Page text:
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Greece’s Tsipras eyes ‘breakthrough without blackmail’ in debt row


Greek Prime Minister Alexis Tsipras / AFP PHOTO / JOHN THYS

Greek Prime Minister Alexis Tsipras / AFP PHOTO / JOHN THYS

Greek Prime Minister Alexis Tsipras called Thursday for a “breakthrough without blackmail” in a row over the eurozone’s decision to suspend debt relief over a pension spending hike by Athens.

“For the Greek issue, I believe that now it’s time to have a breakthrough. I will have a chance to discuss with a lot of my colleagues,” Tsipras said as he arrived for an EU summit in Brussels.

“I believe that we can have a breakthrough without blackmail and with respect of the sovereignty of each country.”

The eurozone announced the surprise decision on Wednesday, in response to leftist premier Tsipras mooting plans to implement a one-off payout to 1.6 million low-income pensioners, along with a sales tax break for islands sheltering thousands of migrants.

Debt relief measures were agreed by eurozone ministers on December 5 in the face of criticism by the International Monetary Fund that they fell well short of what was necessary to get Greece back on its feet.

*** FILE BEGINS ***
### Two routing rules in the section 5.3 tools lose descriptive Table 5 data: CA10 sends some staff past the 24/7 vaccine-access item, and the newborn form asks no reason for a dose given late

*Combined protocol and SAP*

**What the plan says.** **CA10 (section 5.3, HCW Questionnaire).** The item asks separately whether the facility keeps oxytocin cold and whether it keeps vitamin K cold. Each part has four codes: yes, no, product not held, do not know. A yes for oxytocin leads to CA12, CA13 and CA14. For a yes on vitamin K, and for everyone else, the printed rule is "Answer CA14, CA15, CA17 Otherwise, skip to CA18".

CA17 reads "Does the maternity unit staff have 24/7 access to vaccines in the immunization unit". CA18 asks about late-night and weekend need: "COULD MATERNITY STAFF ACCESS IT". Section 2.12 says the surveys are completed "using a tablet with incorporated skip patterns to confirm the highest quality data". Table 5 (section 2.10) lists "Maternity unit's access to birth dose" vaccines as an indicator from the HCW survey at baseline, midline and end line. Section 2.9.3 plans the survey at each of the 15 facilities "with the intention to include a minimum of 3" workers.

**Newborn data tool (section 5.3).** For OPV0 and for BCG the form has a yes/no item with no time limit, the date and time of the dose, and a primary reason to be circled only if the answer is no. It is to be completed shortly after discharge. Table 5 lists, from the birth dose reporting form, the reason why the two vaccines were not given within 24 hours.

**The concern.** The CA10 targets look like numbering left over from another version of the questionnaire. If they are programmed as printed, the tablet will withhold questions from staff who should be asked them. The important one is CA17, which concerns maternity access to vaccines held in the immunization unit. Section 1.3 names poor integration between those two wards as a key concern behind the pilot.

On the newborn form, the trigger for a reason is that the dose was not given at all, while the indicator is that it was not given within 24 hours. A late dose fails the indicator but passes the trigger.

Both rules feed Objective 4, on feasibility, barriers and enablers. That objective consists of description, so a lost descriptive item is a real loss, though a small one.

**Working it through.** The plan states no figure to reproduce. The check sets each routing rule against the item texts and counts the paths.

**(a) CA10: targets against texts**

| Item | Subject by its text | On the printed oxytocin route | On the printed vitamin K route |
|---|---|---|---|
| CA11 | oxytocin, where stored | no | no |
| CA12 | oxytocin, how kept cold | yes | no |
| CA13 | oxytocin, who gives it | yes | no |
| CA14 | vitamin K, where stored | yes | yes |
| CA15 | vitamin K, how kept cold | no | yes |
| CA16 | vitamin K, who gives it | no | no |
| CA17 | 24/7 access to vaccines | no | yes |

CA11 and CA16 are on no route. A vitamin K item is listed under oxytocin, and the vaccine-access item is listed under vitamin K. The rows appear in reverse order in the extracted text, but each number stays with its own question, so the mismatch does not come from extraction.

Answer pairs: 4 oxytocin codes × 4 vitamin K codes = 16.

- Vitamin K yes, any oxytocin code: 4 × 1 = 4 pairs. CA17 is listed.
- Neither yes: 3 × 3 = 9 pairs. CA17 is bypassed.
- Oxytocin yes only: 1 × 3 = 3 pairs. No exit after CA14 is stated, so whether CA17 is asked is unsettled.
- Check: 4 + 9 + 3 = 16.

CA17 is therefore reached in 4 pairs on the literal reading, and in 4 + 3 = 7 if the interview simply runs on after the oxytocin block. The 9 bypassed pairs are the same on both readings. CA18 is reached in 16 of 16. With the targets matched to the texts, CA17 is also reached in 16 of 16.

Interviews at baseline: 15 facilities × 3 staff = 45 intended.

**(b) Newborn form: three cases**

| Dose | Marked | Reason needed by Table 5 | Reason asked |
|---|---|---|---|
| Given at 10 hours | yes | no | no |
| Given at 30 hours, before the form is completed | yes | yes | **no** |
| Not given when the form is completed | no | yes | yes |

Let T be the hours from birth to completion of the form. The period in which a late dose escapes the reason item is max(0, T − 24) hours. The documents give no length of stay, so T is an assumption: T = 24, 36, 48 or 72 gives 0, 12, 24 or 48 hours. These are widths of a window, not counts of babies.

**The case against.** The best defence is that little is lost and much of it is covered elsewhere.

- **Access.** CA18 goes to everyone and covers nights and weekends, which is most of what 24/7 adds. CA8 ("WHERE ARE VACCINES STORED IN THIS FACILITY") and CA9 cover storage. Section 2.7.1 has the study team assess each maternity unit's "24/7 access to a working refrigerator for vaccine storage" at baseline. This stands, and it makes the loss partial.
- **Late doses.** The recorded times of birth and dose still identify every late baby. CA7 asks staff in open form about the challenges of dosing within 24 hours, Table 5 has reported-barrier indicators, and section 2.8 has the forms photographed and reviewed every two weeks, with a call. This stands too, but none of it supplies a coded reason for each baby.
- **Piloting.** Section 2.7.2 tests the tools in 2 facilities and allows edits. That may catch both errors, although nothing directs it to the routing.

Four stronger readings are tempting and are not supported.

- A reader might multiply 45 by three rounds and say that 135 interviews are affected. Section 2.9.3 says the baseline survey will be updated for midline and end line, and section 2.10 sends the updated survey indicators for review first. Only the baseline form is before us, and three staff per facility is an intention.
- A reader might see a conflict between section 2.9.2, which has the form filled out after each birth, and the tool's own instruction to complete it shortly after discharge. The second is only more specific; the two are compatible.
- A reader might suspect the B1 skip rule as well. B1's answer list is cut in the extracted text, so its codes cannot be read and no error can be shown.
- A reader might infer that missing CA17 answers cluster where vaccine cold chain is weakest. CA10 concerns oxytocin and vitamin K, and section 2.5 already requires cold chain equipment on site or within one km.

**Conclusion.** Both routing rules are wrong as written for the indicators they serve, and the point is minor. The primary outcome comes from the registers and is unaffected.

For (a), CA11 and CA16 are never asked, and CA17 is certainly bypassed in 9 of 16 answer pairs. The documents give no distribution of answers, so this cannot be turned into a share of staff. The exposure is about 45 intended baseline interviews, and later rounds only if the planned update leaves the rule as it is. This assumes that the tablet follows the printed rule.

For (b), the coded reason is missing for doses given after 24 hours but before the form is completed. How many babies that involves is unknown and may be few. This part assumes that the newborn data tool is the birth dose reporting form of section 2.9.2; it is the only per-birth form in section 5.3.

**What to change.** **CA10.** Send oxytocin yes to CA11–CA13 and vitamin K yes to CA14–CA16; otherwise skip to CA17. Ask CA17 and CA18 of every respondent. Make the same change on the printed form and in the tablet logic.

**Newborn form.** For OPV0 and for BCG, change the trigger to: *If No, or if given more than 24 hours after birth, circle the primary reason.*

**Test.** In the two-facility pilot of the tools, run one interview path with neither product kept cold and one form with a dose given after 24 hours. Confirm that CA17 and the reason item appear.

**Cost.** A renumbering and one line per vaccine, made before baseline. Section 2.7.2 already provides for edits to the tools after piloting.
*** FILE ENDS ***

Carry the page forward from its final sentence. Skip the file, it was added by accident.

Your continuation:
French President Francois Hollande warned on Thursday that Greece should be treated with “dignity”.

“I want Greece to be treated with dignity and to stay in the eurozone,” Hollande said as he arrived at the summit.

“There cannot be any question of asking extra efforts from Greece or of stopping it from taking a certain number of sovereign decisions.”

French Finance Minister Michel Sapin said earlier Thursday that Paris opposes the decision to suspend the debt relief measures.

Sapin suggested the decision had not been taken unanimously by the 19-member eurozone, with austerity champion Germany known to have pushed for suspending further aid to the debt-wracked country.

“Individual statements are not the collective statements of the eurogroup,” Sapin told reporters, putting France at odds with the decision announced on Wednesday morning.

The Greek parliament is set to vote on the payments on Thursday evening which would affect retirees who have a pension of less than 850 euros a month at a total cost of 617 million euros ($646 million).

The payments could violate the terms of Greece’s third bailout, agreed in July 2015 after six months of bitter talks that nearly saw Athens crash out of the euro.

Under the bailout agreed with eurozone countries, Greece has committed to making a host of economic reforms and must submit to oversight of its budgets and spending plans.

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